Levine shows us how to observe, question, and think about children’s problem behaviors in school from the child’s perspective so we can understand what is motivating children to act as they do before we intervene. Cases included in this book range from noncompliance and poor academic performance to disinhibition, suspected ADHD, PTSD, and injury-caused acting out.
Understanding children’s problem behaviors in school— seeing beyond the surface actions to reveal and name the root needs fueling those actions—is vital to helping the child. Yet, whether teachers in schools or parents at home, adults often make quick, cursory assessments, then an intervention is sprung. Explanations might be sought from the child, who often resists and becomes more distant. Punishment can occur and things are taken away, but the behavior worsens. These scenarios and similar occurrences frustrate parents, teachers, and other school professionals alike. In Learning from Behavior, Levine shows us how to observe, question, and think about problem behaviors in such a way that we can understand what is motivating the children to act as they do. Behavior, after all, often represents what the child cannot communicate, due to language limitations, level of psychological development, or traumatic experience. Children think differently; they are not small adults. We need to understand the behavior from the child’s perspective before we can intervene to change the behavior. Author Levine shows us, incorporating illustrative vignettes, how to do that.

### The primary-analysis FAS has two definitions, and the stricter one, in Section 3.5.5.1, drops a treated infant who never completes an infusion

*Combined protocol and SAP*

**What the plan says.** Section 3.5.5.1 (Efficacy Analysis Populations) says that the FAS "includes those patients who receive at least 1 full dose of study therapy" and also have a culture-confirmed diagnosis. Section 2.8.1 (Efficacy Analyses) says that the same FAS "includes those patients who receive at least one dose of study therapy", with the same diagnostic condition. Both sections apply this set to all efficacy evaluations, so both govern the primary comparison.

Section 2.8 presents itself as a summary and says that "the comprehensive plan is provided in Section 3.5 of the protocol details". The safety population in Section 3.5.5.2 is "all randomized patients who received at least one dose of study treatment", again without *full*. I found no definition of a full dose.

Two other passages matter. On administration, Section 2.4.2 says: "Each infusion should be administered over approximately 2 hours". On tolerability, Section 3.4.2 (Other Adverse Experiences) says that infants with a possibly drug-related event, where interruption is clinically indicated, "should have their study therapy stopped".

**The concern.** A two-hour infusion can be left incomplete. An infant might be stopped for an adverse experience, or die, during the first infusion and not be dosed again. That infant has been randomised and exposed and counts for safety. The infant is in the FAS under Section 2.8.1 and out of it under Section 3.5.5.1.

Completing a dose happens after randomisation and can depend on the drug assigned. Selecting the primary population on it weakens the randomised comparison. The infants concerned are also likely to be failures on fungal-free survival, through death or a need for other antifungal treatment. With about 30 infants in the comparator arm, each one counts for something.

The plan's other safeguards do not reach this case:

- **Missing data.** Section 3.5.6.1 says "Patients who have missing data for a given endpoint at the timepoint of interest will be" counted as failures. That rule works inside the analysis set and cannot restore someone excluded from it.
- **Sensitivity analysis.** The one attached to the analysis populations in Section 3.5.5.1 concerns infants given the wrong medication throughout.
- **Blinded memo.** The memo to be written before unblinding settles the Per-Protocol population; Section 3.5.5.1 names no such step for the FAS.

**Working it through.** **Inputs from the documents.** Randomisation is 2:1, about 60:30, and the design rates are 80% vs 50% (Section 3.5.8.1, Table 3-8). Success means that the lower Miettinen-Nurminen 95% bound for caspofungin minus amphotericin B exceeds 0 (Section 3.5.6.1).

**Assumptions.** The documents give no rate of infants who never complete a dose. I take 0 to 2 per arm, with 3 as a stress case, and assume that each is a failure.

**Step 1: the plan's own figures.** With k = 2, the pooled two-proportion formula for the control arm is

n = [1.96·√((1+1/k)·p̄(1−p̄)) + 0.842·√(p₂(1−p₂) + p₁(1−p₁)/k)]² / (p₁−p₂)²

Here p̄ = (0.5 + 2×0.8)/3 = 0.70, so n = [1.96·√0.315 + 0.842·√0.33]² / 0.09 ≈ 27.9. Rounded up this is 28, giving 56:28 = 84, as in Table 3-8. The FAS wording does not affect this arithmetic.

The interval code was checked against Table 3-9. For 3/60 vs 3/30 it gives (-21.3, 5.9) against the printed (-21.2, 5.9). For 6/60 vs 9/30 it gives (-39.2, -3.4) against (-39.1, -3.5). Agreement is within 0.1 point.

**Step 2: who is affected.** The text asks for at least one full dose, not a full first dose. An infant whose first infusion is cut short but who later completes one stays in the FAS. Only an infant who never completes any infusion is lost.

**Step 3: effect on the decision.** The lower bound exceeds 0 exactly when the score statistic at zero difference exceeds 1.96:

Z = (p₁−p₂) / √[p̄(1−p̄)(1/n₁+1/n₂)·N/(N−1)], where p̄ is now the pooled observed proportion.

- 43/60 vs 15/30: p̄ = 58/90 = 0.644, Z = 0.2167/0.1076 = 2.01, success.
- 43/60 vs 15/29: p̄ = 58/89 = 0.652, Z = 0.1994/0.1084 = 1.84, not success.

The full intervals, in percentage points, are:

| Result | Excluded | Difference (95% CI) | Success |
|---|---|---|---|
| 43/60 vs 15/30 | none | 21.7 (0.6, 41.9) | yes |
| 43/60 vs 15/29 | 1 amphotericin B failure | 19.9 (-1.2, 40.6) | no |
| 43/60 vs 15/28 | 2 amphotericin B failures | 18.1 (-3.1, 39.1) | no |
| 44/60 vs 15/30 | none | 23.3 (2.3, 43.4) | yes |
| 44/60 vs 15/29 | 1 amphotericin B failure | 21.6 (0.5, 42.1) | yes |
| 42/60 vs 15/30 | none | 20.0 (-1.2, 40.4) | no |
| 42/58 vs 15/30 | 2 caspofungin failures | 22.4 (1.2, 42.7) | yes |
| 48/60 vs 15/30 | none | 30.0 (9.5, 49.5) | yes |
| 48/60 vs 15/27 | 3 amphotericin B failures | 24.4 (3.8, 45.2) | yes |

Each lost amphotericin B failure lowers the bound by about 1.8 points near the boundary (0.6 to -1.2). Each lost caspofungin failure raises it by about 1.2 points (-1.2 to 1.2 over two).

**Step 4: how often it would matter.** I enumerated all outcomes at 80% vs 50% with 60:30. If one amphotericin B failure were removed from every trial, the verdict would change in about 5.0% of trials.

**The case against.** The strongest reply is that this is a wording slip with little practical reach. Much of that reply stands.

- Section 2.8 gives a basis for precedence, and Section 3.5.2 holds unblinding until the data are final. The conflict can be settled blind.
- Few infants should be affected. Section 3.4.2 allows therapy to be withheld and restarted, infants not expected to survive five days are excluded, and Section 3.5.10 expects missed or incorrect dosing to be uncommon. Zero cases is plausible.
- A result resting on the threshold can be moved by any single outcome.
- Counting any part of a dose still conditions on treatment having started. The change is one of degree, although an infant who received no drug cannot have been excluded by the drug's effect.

Step by step, Levine, a clinical social worker experienced as a consultant to dozens of schools, helps us take the astute advice cited in one children’s song we’ve all heard: stop, look and listen, to first understand the behavior. Question the causes. Cases included in this book range from noncompliance and poor academic performance to disinhibition, suspected ADHD, PTSD, and injury-caused acting out. We hear about the history of behavioral interventions, listen as children tell us how they perceive these interventions, and look over the social worker’s shoulder as effective helping strategies are put into action. As Levine explains, Given the challenges we share communally in helping children, we should do everything possible to learn more about children’s behavior, enhance our methods for reaching out to them, and refine our approaches to intervention. All of us—teachers, parents, clinicians, researchers, and administrators, along with the children we serve—must participate in this vital endeavor.